I’m 40 years old and saving for a new house. I have a Retirement Annuity Trust and I’ve been told by a friend that I can take a loan from it, but is this true? Sean Gillease, business development manager, Sovereign Trust (Channel Islands) Ltd, replies:
IT IS possible, under Guernsey income tax law (the ‘Law’) for the trustees of a retirement annuity trust to make a loan to a member, which would be paid out from the funds that the member has contributed into their own RAT.
Therefore, assuming that no restriction to the payment of a loan has been written into your trust deed, it should be possible for you to request a loan from your RAT. Your trustee would be able to confirm this.
A loan agreement between you and the trustee of your RAT will be required, which will clearly state the terms of your loan.
The Law does impose certain conditions: the loan cannot exceed 30% of the value of your RAT; a commercial rate of interest must be applied (payable annually) and repayment must be made in full before commencement of benefit. Given that any loan taken must be fully repaid before you can take any benefit from your RAT, that means that when you get to age 50, which is the minimum retirement age under Guernsey Law, if you haven’t repaid your loan in full you would be unable to take your pension commencement lump sum entitlement and/or annual income payments until the loan had been repaid.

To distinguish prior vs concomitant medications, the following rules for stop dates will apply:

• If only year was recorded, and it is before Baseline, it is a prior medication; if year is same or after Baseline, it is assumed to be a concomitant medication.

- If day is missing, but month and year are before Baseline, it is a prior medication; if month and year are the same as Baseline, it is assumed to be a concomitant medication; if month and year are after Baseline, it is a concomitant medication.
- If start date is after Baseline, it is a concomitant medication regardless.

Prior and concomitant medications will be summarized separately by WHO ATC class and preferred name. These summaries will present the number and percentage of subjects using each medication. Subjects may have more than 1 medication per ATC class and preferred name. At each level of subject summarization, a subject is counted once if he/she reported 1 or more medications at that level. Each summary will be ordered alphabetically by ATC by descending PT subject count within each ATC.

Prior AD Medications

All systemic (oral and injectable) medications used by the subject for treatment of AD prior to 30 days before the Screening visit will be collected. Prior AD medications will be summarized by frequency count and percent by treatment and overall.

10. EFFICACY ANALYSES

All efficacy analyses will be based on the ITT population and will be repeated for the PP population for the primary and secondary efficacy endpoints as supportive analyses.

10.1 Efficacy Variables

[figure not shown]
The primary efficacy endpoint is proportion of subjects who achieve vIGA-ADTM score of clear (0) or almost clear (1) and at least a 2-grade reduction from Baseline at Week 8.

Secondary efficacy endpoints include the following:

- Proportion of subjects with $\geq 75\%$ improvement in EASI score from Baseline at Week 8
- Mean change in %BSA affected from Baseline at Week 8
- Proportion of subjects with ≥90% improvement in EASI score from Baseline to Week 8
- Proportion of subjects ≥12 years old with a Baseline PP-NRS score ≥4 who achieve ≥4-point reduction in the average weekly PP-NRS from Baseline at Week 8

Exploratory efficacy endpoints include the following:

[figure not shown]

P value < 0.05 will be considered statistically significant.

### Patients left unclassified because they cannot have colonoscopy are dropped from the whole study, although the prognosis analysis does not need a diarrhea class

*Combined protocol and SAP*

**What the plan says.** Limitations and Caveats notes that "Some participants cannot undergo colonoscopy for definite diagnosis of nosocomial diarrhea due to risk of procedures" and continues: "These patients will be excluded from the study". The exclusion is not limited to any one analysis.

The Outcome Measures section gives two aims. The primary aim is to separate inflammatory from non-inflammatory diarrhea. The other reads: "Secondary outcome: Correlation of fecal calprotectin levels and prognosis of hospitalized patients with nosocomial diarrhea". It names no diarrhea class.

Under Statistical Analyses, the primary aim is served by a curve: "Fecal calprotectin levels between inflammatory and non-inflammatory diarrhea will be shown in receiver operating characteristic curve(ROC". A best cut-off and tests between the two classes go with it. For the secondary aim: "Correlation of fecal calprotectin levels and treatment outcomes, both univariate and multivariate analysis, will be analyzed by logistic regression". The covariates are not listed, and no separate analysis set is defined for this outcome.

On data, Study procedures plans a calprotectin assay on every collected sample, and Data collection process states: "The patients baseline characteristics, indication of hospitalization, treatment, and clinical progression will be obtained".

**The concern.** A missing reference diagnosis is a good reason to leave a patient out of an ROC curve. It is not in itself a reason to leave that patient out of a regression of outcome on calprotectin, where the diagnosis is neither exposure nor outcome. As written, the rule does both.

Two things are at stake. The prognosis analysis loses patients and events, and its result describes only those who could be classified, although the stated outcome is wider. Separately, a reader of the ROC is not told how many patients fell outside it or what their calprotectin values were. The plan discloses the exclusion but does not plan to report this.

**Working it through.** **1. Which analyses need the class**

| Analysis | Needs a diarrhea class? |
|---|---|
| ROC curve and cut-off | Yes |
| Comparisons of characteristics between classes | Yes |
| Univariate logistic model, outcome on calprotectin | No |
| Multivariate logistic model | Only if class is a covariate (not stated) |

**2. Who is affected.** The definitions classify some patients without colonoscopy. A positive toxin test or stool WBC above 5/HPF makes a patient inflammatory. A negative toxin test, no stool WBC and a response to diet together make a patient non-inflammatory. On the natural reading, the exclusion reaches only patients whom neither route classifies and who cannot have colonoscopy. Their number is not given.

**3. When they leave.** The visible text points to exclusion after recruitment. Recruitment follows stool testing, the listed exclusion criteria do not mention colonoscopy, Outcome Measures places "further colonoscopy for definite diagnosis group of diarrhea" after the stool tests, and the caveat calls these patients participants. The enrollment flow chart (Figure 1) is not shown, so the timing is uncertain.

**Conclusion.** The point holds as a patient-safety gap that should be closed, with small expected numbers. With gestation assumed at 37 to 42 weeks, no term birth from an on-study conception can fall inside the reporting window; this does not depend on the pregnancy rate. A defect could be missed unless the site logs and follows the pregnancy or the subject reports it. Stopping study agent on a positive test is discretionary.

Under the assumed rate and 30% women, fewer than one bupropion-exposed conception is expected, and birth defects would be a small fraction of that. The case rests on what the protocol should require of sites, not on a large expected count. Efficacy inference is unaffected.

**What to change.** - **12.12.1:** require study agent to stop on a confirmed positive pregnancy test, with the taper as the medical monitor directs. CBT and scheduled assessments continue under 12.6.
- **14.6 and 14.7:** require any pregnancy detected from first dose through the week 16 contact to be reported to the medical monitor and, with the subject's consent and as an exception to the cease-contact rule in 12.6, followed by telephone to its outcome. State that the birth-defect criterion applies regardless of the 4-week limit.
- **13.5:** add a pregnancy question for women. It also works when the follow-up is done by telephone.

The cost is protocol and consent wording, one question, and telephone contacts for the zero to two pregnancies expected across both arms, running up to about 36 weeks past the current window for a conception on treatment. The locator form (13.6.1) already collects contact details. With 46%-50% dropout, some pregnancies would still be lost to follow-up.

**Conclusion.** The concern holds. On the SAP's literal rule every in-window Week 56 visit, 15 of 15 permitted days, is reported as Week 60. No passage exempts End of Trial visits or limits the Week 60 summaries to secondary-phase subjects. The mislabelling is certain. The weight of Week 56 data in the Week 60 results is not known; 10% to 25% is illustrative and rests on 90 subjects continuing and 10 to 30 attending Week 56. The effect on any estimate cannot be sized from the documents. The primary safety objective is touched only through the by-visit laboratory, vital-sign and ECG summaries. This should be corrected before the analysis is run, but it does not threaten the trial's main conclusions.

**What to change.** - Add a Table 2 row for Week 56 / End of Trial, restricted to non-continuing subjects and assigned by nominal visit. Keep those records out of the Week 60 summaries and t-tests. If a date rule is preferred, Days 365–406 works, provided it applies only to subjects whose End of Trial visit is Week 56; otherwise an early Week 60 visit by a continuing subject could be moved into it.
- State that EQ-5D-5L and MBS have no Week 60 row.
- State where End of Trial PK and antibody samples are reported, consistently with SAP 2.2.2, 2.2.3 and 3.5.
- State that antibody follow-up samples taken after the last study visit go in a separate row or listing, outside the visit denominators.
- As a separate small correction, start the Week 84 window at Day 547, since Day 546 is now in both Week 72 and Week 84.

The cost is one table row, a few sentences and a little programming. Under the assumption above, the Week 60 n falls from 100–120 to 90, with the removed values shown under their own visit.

In this scenario, you could offset the outstanding balance of the loan against what you would be entitled to as a PCLS and your PCLS entitlement would be lowered accordingly, but your loan would then be considered to have been repaid in full.
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